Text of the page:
'We hope that we can really show people that it's OK to not be OK'

A local group of student-athletes want to stomp out the stigma surrounding mental health, and they are speaking out on the importance of seeing out counseling and support in dealing with some issues like depression and anxiety. (SBG).

EUGENE, Ore. - A local group of student-athletes want to stomp out the stigma surrounding mental health, and they are speaking out on the importance of seeing out counseling and support in dealing with some issues like depression and anxiety.

The campaign is called "Duck the Stigma," and through it, student athletes at the U of O are trying to normalize mental health conversations by sharing their own experiences.

Division 1 athletes are some of the most skilled in the country, but some have battled hidden struggles.

"You kind of face that challenge as an athlete," said Maggie Scott, a volleyball player at the U of O. "There's this stigma like, you need to be mentally strong, you need to be mentally tough. For me, that was really important. I didn't miss a practice, I didn't miss a game due to injury, but on the inside I thought I was really struggling."

According to the University of Oregon, last year, 10 percent of its student-athletes suffered from a physical injury, while 24 percent were diagnosed or treated for mental health issues.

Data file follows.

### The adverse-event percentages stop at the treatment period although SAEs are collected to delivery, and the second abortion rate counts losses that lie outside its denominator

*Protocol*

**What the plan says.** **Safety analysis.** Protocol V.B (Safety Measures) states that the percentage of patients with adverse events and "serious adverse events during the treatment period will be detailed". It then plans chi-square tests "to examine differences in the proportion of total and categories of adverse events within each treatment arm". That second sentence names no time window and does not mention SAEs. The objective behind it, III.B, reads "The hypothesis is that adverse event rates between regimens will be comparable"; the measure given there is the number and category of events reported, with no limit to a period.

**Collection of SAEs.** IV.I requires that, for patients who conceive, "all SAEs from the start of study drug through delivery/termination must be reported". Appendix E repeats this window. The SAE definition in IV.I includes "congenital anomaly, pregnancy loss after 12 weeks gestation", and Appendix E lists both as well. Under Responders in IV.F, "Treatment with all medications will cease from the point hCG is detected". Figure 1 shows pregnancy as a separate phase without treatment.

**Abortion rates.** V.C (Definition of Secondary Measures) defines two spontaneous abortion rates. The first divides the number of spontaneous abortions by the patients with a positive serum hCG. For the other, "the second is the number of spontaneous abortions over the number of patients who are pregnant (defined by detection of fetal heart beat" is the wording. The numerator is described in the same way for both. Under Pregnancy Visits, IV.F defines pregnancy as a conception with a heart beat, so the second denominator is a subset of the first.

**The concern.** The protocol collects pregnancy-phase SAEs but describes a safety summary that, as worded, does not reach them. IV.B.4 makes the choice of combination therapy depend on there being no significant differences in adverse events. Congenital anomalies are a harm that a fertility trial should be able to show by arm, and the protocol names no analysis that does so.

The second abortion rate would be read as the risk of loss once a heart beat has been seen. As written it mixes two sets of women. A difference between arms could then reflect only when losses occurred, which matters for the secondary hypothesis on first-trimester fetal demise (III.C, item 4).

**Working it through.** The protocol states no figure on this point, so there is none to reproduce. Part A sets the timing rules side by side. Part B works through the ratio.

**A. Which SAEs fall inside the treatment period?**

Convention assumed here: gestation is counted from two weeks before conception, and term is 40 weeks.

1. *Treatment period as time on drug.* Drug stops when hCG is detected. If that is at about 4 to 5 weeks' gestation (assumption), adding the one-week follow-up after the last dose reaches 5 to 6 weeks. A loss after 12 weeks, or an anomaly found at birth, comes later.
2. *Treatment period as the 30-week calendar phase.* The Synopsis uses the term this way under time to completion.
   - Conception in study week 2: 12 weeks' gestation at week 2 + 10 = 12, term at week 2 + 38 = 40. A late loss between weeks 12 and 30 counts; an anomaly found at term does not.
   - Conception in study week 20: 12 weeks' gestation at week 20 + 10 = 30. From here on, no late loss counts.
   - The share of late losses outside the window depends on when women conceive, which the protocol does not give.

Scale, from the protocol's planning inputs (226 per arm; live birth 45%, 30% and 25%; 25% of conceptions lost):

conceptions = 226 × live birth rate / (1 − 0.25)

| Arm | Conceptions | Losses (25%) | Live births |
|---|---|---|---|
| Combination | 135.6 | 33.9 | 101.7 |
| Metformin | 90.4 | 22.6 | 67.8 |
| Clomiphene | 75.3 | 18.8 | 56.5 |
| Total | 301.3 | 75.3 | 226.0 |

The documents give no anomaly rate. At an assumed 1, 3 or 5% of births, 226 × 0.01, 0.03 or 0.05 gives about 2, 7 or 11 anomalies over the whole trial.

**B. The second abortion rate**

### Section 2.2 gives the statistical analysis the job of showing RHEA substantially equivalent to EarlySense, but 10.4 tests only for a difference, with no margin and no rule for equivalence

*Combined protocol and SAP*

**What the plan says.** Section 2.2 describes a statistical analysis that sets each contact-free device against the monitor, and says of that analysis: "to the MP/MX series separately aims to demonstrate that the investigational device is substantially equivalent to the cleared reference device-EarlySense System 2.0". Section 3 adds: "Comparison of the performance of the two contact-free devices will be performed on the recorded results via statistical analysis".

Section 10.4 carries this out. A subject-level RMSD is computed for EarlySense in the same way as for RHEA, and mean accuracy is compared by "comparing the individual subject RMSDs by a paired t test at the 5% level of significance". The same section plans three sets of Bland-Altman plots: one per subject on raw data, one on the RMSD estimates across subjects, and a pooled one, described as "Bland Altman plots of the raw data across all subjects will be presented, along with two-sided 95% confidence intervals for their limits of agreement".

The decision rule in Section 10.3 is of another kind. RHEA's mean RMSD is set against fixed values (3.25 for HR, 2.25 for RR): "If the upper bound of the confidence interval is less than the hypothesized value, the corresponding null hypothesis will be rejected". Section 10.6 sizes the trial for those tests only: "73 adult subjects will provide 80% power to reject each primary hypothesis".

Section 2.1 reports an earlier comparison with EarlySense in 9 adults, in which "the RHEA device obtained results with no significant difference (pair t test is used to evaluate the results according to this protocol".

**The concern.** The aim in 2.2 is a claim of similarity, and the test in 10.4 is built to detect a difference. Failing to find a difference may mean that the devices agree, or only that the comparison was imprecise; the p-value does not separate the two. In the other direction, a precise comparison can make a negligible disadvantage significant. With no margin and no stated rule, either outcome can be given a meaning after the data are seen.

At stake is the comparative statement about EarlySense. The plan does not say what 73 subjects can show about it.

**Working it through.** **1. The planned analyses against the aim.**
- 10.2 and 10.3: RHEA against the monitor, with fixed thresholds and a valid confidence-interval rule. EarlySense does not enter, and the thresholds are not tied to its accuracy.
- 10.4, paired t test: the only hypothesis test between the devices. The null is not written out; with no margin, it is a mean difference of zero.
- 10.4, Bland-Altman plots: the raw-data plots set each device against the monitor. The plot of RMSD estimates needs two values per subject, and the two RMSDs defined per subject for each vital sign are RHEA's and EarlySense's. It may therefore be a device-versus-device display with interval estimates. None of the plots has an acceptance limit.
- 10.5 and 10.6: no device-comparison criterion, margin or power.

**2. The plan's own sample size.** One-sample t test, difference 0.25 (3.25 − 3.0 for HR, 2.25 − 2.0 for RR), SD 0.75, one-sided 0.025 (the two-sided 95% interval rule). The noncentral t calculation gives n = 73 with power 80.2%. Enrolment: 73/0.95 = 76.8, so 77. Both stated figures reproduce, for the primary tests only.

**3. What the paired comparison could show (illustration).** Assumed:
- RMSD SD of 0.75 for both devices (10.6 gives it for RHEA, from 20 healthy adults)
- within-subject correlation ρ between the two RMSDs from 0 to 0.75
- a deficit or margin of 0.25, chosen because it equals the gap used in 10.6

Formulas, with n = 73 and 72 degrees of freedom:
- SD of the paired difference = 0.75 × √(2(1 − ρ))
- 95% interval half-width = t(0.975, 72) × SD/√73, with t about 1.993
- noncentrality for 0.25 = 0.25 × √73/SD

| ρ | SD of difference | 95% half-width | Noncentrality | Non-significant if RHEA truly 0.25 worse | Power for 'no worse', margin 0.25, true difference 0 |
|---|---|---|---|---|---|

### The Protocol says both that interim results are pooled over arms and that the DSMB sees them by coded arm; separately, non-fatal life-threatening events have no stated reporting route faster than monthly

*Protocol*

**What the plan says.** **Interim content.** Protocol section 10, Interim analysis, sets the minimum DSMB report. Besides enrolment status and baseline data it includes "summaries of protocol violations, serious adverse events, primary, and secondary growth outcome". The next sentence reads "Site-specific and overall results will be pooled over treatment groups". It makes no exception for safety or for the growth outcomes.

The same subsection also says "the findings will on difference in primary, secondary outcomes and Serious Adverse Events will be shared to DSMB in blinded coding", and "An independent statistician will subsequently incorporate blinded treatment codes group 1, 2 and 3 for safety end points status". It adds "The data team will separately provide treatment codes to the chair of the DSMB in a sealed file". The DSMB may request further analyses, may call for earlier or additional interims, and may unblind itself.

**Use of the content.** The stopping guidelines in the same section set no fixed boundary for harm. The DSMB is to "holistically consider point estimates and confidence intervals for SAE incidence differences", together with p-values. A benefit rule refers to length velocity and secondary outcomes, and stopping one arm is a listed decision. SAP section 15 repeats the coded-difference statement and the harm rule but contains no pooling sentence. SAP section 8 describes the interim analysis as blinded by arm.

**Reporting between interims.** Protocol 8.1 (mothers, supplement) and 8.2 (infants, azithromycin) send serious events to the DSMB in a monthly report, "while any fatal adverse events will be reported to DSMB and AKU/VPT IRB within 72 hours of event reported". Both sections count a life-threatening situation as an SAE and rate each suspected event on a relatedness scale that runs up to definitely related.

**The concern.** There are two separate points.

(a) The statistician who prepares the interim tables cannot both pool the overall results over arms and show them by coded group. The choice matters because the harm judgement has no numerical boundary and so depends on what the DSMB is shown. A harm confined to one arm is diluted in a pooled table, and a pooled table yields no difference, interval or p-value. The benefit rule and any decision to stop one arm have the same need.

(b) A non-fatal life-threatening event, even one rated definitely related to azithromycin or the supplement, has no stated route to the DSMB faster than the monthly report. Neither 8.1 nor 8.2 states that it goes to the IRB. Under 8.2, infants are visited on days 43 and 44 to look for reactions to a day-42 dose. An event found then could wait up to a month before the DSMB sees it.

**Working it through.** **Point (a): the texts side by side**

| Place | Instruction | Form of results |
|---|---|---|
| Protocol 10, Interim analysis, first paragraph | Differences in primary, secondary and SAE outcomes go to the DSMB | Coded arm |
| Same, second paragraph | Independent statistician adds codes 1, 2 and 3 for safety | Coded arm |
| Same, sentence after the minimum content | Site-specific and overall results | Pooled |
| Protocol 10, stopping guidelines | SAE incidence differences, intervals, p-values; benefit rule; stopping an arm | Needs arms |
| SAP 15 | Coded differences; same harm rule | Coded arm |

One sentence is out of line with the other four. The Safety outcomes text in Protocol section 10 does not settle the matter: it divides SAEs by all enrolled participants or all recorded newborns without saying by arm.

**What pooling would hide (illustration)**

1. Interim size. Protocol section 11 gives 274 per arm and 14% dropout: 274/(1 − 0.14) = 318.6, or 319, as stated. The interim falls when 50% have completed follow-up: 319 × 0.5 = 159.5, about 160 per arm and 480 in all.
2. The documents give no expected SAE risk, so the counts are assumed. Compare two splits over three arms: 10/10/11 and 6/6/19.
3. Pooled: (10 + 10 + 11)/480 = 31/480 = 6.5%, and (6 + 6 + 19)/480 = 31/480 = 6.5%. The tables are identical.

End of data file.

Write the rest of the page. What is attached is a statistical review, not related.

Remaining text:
"I didn't want to be one of those people who goes to see a therapist and looks like there's something going on with you or you're not all right," said Shweta Sangwan, who plays on the UO Tennis Team. "So I didn't do that, even though my freshman year there was a lot of things going on, teen drama and everything."

In the end, Sangwan ended up speaking to a therapist, and she, Scott and others are openly sharing their experiences through the Duck the Stigma Campaign.

"We hope that we can really show people that it's okay to not be okay," said Scott. "Hopefully by lessening the stigma around it, we can create an environment that's more open for people to discuss their struggles."

"Having more open conversations, so that hopefully one day, that if somebody's going through a hard time and they think they're not making the best decision, you can help them out and maybe change their mind," said Sangwan.

Both Scott and Sangwan say that therapy was a big help to overcoming challenges, and they say that whether it was talking to a coach, teammates or a therapist, having someone to listen to them in a non-judgmental way was key.

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